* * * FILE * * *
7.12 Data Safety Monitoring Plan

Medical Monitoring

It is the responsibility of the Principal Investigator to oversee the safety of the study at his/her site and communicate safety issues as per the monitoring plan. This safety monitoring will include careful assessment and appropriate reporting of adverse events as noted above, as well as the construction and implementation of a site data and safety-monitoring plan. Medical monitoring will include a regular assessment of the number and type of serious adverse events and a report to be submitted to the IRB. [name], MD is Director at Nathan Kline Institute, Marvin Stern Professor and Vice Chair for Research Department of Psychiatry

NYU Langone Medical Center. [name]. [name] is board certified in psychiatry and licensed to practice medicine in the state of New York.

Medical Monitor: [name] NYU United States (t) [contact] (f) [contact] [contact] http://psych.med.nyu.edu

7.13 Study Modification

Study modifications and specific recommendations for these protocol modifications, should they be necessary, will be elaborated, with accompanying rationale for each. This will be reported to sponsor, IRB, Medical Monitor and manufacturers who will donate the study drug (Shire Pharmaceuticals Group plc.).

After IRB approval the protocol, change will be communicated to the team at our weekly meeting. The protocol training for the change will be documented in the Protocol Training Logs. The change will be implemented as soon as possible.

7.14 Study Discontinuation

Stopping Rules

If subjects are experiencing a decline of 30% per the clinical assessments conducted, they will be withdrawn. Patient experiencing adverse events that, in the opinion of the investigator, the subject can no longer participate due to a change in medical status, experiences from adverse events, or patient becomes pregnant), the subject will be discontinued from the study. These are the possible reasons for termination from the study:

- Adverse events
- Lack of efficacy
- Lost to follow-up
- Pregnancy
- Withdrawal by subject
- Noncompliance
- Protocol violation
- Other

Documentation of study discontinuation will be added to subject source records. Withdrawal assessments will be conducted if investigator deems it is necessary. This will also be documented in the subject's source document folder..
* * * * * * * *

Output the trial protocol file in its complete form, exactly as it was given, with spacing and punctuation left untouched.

7.12 Data Safety Monitoring Plan

Medical Monitoring

It is the responsibility of the Principal Investigator to oversee the safety of the study at his/her site and communicate safety issues as per the monitoring plan. This safety monitoring will include careful assessment and appropriate reporting of adverse events as noted above, as well as the construction and implementation of a site data and safety-monitoring plan. Medical monitoring will include a regular assessment of the number and type of serious adverse events and a report to be submitted to the IRB. [name], MD is Director at Nathan Kline Institute, Marvin Stern Professor and Vice Chair for Research Department of Psychiatry

NYU Langone Medical Center. [name]. [name] is board certified in psychiatry and licensed to practice medicine in the state of New York.

Medical Monitor: [name] NYU United States (t) [contact] (f) [contact] [contact] http://psych.med.nyu.edu

7.13 Study Modification

Study modifications and specific recommendations for these protocol modifications, should they be necessary, will be elaborated, with accompanying rationale for each. This will be reported to sponsor, IRB, Medical Monitor and manufacturers who will donate the study drug (Shire Pharmaceuticals Group plc.).

After IRB approval the protocol, change will be communicated to the team at our weekly meeting. The protocol training for the change will be documented in the Protocol Training Logs. The change will be implemented as soon as possible.

7.14 Study Discontinuation

Stopping Rules

If subjects are experiencing a decline of 30% per the clinical assessments conducted, they will be withdrawn. Patient experiencing adverse events that, in the opinion of the investigator, the subject can no longer participate due to a change in medical status, experiences from adverse events, or patient becomes pregnant), the subject will be discontinued from the study. These are the possible reasons for termination from the study:

- Adverse events
- Lack of efficacy
- Lost to follow-up
- Pregnancy
- Withdrawal by subject
- Noncompliance
- Protocol violation
- Other

Documentation of study discontinuation will be added to subject source records. Withdrawal assessments will be conducted if investigator deems it is necessary. This will also be documented in the subject's source document folder..